The deadlift is my favorite exercise to perform. If you’re anything like me, you love picking up heavy things and setting them down. In this post, I take you through the important parts of learning how to perform the traditional deadlift. Performing the deadlift properly will increase your strength, reduce injury, and drastically help your performance outside of the weight room. Perfect your technique and watch your strength soar to new heights and get ready to set some new PRs.


After the athlete has earned the right to get under the bar and has progressed in the program to be able to deadlift, I would Introduce the barbell deadlift to the athlete.

  • Instruct the athlete to take their shoes off and perform a few jumps to determine foot position
  • Perform a hip hinge with neutral posture, (Big Chest, Soft Knees, Butt Back, feeling the stretch in their hamstrings)
  • Allow the athlete to start 3-4 inches behind the bar, this will give them an opportunity to start the movement with good technique and neutral posture.
  • Perform levels 1-4 of the hip hinge, with a posterior weight shift, neutral posture, bracing, and torque.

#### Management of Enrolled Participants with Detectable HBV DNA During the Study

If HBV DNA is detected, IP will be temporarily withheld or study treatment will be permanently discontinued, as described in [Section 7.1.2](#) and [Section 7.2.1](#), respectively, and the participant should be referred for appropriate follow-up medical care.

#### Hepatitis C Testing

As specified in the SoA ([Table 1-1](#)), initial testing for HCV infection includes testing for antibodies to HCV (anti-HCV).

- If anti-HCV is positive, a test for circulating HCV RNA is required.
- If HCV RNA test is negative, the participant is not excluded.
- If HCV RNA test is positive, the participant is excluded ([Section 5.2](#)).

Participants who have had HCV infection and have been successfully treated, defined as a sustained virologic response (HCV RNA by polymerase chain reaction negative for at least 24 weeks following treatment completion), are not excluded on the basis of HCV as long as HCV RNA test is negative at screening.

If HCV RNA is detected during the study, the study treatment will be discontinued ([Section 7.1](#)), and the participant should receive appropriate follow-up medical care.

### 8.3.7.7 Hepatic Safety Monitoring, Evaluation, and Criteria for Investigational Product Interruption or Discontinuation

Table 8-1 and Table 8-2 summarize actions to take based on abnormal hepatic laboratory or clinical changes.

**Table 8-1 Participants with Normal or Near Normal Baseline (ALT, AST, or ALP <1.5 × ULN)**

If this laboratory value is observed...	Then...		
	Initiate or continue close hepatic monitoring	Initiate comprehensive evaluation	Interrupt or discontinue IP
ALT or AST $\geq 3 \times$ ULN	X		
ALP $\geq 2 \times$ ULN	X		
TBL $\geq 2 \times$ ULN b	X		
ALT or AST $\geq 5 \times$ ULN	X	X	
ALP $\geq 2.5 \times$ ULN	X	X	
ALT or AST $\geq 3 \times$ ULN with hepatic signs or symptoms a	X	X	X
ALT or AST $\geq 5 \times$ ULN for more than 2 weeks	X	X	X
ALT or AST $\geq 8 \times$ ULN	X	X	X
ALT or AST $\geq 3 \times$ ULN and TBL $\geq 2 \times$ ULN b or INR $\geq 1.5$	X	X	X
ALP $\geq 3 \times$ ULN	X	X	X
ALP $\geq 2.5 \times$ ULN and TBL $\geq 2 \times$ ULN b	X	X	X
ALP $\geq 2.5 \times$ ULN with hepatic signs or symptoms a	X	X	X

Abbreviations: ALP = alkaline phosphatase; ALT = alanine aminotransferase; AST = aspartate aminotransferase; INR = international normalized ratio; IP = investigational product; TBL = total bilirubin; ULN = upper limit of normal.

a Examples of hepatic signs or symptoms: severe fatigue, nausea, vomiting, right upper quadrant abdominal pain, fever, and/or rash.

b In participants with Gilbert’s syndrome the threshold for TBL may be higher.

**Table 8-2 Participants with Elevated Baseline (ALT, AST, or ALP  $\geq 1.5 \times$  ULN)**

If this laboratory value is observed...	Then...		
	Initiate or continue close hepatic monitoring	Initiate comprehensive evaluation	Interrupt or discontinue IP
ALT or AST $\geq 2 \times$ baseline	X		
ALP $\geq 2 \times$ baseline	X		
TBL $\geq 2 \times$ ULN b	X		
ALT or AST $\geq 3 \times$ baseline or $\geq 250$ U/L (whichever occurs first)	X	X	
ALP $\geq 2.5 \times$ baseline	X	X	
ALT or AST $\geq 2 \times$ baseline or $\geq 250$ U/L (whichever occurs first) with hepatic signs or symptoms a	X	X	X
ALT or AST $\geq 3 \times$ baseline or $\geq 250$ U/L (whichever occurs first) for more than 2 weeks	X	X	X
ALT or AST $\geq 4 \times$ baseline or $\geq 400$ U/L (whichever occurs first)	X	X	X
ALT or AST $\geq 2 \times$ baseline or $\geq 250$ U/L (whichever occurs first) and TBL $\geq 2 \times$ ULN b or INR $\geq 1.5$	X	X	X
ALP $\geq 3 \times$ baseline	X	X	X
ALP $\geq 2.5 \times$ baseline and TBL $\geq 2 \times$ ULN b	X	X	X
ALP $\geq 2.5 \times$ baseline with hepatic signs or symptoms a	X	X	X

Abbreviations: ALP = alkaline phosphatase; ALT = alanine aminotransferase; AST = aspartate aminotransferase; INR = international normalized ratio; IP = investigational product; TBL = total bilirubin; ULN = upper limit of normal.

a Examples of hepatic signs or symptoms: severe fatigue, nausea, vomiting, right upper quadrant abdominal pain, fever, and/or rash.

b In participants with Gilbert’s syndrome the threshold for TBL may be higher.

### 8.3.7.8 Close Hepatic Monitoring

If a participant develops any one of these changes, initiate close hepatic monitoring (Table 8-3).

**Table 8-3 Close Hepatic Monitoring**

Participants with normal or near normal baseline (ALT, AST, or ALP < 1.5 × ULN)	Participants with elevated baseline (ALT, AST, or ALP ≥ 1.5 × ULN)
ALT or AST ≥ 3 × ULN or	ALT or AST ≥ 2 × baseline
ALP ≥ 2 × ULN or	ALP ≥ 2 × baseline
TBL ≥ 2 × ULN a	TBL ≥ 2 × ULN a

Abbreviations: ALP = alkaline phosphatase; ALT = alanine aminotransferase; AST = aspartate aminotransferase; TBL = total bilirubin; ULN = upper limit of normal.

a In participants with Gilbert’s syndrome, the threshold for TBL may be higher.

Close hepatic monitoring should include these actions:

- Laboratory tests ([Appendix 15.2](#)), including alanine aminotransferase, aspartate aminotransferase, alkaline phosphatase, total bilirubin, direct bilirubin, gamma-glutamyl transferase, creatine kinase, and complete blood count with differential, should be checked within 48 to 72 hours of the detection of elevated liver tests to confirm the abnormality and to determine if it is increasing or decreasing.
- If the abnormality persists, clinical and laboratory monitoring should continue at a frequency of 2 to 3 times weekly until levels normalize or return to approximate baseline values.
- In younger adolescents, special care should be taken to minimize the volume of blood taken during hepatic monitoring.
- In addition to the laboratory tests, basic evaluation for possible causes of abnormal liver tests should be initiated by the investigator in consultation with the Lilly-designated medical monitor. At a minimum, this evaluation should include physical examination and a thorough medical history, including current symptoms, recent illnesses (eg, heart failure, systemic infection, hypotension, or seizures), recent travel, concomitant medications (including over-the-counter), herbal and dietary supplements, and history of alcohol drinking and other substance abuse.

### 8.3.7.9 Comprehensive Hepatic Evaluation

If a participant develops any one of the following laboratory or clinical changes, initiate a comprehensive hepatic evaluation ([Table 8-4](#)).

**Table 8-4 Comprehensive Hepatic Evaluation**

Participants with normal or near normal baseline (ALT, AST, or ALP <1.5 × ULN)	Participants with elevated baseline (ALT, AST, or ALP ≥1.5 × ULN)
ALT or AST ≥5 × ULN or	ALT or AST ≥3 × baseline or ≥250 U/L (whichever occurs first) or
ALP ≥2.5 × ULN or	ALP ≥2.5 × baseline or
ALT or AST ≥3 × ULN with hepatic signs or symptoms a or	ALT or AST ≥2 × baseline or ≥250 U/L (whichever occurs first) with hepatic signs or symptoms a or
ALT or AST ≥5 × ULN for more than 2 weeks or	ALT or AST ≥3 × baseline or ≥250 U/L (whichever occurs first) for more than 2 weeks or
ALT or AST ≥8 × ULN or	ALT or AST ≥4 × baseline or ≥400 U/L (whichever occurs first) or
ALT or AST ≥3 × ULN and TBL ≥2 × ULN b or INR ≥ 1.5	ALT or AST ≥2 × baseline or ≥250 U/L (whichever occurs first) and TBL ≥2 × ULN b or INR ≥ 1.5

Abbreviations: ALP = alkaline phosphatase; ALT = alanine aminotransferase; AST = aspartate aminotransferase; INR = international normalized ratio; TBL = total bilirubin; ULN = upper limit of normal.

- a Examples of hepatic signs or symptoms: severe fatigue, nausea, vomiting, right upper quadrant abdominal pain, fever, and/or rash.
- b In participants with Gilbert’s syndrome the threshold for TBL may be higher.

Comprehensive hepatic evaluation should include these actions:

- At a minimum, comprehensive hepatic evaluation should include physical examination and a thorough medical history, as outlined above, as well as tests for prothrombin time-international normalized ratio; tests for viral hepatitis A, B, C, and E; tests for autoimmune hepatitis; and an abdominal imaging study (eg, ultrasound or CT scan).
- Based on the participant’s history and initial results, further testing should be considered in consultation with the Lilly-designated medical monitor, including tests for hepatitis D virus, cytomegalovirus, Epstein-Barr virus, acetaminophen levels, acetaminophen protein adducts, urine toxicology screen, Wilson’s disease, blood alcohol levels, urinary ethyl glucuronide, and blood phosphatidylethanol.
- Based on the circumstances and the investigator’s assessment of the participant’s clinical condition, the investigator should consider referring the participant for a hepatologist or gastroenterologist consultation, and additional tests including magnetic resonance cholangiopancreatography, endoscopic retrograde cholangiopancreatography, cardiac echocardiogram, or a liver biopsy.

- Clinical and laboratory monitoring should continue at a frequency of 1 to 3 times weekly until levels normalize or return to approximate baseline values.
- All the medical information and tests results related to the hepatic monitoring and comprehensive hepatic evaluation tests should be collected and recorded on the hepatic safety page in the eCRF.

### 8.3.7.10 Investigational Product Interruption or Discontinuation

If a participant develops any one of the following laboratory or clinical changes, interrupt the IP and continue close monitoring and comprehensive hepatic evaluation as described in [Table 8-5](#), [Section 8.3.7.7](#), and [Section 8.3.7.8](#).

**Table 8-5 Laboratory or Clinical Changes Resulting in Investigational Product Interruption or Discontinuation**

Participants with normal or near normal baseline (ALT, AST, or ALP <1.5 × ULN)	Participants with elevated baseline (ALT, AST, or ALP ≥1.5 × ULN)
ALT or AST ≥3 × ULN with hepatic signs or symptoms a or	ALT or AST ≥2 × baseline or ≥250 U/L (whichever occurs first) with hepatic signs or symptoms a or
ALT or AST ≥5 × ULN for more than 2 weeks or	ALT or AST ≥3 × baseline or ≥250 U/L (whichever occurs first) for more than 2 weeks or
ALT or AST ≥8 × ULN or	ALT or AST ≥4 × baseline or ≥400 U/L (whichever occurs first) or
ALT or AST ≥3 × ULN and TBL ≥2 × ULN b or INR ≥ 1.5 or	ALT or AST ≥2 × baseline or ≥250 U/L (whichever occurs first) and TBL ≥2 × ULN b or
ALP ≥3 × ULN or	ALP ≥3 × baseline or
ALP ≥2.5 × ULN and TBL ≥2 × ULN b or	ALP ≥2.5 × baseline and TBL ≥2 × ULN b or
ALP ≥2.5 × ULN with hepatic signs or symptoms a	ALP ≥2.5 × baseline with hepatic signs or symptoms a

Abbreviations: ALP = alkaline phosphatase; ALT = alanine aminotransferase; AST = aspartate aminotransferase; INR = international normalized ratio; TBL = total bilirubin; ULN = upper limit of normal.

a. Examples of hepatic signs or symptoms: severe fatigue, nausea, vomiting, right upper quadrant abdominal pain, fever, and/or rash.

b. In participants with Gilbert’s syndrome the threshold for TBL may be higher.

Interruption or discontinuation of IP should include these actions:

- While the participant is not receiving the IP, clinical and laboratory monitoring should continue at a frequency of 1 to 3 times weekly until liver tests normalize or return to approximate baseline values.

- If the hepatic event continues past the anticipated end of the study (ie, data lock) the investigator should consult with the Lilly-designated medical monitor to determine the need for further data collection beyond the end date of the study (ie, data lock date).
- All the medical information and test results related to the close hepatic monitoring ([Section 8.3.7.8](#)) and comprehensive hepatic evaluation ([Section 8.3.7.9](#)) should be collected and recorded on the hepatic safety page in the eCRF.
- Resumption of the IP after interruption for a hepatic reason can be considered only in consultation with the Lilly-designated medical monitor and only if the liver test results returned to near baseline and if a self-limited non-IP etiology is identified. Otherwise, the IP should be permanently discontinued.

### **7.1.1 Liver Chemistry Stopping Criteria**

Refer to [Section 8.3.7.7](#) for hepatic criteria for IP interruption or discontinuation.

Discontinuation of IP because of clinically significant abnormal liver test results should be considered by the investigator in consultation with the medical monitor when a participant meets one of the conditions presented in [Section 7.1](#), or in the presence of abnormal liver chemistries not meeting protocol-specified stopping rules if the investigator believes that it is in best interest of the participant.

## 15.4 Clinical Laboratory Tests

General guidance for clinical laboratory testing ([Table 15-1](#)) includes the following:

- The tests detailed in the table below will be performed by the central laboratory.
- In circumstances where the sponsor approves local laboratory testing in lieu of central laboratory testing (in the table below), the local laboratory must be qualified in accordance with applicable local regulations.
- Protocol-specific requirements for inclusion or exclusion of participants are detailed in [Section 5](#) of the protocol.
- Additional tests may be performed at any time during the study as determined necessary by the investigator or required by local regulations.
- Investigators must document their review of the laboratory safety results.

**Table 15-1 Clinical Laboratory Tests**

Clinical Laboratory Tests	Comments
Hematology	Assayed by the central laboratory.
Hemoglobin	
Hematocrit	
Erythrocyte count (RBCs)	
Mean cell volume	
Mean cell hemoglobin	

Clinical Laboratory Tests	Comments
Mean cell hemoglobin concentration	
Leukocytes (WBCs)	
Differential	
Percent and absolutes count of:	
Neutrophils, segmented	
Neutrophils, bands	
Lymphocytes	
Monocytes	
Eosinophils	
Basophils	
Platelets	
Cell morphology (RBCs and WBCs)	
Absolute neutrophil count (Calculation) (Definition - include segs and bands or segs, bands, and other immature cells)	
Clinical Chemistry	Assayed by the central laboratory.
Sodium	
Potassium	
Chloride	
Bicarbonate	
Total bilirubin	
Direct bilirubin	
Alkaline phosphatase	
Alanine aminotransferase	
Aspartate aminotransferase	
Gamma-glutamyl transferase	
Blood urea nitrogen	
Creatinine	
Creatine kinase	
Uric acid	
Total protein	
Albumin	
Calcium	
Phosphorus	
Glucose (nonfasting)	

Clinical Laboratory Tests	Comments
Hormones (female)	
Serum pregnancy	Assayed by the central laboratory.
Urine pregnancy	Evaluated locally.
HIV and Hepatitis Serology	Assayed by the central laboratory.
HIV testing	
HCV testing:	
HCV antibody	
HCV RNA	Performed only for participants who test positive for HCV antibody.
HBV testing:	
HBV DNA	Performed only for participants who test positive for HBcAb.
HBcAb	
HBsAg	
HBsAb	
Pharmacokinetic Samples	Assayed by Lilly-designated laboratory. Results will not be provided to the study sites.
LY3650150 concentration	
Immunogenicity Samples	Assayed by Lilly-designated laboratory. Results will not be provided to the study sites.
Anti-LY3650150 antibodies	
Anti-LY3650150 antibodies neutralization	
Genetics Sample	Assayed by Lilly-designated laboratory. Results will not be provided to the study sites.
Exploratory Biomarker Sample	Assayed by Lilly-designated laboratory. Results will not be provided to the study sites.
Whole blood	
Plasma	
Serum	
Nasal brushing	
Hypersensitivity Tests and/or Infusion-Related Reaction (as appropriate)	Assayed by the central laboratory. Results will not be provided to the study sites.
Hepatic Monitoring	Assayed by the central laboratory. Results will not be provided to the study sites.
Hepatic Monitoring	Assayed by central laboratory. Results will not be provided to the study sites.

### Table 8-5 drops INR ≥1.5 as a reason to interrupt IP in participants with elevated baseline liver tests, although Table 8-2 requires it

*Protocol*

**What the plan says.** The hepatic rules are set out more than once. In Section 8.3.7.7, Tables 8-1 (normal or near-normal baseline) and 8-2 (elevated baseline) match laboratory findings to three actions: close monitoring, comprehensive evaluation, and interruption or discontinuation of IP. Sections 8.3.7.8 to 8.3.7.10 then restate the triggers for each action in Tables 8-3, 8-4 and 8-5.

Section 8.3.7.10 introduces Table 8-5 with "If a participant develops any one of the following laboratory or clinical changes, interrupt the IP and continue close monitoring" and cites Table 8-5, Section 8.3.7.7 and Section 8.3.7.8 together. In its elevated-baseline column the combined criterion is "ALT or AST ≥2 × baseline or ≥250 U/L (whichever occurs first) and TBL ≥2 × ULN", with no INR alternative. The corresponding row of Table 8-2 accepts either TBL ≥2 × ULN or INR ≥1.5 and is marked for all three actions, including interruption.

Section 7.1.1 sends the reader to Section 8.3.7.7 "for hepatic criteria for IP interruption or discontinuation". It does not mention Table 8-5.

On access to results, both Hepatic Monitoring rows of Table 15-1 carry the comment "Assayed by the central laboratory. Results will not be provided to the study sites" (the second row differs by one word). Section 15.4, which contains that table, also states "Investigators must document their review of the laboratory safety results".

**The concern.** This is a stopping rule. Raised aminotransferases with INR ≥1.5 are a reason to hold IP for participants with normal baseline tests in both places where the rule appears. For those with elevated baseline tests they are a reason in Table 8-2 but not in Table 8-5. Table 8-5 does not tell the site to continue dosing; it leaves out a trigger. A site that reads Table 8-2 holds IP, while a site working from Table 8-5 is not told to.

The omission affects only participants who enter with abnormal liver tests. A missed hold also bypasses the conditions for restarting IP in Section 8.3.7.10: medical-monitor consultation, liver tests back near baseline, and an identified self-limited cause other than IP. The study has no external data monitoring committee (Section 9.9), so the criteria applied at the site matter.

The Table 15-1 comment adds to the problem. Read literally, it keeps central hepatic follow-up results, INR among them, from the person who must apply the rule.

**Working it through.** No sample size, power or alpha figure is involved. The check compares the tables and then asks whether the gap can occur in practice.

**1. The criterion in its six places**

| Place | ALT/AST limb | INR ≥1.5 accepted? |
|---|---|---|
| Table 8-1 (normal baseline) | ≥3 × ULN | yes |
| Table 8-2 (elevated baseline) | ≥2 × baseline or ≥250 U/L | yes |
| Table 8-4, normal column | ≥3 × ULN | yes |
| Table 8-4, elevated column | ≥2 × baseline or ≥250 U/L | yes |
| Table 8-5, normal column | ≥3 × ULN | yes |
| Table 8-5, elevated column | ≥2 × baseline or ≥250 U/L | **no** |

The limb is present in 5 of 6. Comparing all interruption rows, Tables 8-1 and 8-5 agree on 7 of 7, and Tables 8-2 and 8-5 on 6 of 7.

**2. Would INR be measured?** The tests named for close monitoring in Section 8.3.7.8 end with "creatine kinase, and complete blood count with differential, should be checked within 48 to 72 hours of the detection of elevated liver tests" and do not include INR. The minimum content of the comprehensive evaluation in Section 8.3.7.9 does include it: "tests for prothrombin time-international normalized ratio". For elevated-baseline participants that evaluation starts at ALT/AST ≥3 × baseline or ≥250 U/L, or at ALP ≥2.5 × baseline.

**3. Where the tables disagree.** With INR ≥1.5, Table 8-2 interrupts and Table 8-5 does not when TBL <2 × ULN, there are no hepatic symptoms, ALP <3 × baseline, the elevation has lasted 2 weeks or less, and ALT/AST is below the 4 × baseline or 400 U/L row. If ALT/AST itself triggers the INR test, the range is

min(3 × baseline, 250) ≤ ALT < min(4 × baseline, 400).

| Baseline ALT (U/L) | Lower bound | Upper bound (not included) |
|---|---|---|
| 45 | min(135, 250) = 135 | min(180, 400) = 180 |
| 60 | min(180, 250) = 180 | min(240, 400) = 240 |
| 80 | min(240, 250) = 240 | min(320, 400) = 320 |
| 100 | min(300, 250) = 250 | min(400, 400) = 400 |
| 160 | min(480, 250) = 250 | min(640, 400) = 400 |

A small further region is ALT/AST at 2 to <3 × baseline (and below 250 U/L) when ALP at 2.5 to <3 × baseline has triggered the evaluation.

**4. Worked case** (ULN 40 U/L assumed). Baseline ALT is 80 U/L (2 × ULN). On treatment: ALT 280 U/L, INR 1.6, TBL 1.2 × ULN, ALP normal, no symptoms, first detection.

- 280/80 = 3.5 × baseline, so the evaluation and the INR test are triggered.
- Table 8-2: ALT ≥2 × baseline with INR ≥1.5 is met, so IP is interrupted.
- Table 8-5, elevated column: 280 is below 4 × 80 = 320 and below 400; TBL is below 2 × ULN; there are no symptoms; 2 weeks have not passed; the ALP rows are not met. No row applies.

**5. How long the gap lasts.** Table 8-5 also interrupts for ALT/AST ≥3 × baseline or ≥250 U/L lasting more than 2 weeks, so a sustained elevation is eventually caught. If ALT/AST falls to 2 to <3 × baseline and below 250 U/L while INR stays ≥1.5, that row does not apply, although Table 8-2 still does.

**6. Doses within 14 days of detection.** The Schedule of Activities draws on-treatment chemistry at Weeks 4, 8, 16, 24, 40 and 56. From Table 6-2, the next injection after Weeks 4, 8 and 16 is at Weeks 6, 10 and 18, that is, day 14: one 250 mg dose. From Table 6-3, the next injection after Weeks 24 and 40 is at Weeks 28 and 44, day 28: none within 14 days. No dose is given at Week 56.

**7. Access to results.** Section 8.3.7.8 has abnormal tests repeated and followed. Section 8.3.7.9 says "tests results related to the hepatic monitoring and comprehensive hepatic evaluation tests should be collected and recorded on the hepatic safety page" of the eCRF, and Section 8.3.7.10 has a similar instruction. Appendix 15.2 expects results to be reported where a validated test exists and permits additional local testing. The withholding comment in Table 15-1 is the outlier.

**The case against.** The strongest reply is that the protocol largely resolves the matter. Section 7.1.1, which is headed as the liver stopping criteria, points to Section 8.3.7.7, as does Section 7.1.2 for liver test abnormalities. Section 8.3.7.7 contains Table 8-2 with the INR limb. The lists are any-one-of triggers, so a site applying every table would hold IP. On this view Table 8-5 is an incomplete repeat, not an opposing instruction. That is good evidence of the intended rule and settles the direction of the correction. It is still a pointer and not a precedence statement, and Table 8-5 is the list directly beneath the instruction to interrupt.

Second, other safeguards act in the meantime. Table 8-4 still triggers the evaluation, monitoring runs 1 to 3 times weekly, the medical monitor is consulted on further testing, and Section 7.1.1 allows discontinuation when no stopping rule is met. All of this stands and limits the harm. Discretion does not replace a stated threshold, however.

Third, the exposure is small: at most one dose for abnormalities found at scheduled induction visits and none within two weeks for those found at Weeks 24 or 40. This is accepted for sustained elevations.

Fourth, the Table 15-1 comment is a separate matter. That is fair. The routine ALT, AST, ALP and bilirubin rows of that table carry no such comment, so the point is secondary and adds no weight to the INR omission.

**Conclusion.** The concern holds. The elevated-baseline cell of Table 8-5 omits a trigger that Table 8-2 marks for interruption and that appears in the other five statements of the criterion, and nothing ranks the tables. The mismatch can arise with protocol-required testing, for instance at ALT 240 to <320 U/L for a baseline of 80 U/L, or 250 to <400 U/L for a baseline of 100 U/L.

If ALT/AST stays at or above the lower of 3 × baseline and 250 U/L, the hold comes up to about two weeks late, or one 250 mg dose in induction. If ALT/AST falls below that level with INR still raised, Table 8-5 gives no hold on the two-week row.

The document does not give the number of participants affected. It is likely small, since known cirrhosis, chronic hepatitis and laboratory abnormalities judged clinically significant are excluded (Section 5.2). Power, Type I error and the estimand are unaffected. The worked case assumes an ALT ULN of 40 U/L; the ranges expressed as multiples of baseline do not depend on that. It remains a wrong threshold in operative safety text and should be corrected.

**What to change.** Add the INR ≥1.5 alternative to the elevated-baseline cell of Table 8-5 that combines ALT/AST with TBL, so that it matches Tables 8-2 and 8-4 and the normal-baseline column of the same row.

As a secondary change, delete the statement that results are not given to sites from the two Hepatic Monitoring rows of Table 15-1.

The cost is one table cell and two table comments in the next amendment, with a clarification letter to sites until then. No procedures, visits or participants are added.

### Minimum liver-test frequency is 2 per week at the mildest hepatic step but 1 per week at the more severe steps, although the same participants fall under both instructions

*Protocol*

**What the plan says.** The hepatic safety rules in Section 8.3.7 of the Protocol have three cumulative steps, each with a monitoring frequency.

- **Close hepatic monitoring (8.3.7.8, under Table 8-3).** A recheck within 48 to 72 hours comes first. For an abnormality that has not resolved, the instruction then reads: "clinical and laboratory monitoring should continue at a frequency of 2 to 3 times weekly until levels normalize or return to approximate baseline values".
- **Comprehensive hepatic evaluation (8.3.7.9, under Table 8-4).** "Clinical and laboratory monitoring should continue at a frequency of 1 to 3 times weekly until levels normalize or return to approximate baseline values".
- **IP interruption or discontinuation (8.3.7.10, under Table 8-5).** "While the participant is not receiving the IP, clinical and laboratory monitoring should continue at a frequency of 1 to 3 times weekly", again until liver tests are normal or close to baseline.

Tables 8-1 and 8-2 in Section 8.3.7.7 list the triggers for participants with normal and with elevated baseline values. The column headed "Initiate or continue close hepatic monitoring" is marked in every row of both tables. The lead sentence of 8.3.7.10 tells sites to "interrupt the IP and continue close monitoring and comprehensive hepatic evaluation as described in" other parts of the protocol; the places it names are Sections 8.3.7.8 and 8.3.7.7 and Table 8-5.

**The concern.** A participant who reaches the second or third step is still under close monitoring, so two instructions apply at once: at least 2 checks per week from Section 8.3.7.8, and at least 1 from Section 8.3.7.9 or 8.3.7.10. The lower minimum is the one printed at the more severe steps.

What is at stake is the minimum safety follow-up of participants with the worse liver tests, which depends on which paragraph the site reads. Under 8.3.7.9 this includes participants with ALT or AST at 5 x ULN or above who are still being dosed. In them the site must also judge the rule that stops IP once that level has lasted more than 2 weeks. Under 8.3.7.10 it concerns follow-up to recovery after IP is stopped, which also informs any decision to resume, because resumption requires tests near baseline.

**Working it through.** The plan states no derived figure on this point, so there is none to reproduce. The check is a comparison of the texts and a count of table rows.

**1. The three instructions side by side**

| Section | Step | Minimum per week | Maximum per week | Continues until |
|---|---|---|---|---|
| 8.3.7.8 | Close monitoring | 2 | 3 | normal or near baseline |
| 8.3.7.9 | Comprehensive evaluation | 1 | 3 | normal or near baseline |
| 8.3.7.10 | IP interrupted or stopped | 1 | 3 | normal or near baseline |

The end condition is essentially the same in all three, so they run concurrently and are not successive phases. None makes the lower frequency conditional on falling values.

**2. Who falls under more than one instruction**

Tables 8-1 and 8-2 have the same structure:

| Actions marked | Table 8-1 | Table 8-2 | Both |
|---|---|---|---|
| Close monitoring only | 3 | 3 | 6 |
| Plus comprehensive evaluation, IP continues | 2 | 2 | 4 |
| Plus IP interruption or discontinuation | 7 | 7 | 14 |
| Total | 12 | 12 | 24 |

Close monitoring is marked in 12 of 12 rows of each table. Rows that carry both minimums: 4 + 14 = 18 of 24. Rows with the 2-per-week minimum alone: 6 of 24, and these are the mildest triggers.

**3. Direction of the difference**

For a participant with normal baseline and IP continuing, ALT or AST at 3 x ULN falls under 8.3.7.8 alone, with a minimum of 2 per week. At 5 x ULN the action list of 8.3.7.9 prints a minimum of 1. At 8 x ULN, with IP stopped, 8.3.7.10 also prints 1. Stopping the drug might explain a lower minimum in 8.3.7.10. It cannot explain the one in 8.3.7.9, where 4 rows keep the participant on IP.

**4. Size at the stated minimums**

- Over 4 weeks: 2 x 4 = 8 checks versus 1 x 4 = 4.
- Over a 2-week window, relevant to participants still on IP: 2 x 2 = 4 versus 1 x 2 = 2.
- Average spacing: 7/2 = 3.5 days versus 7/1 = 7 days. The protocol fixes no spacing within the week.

• Set up: get the torso locked straight with the head in neutral alignment. I would use a dowel rod for 3 points of contact. Their shoulders will be even with the bar. I would instruct the athlete to have a double overhand “death grip” on the bar, squeezing it as hard as possible. This will tighten hands, forearms, arms, shoulder, and upper back.
  • Take the tension out of the bar, Develop torque at the shoulder by externally rotating them, and have the torque go to the core.
  • Take a deep diaphragmatic breath, expand lower torso 3-Dimensionally.
  • Generate torque at the hips, externally rotate the knees into the forearms. Finishing the brace from top to bottom. This will develop tension in the lats, shoulders, and upper back by actively pulling up and back on the bar while driving knees outward to generate torque at hips and load posterior chain.
  • Once full body tension is reached, perform a powerful leg press and drive the floor away. Once with bar reaches the knees I would instruct the athlete to perform a powerful hip drive(hip ext./glute activation.
  • Return the weight to the floor: Perform an RDL , and then squat the weight to the floor when the bar passes the knees.
  • Breathe, RESET, Next rep.


I hope you enjoyed this weeks post, stay tuned for next weeks article! Let me know your thoughts and how your next deadlift session goes!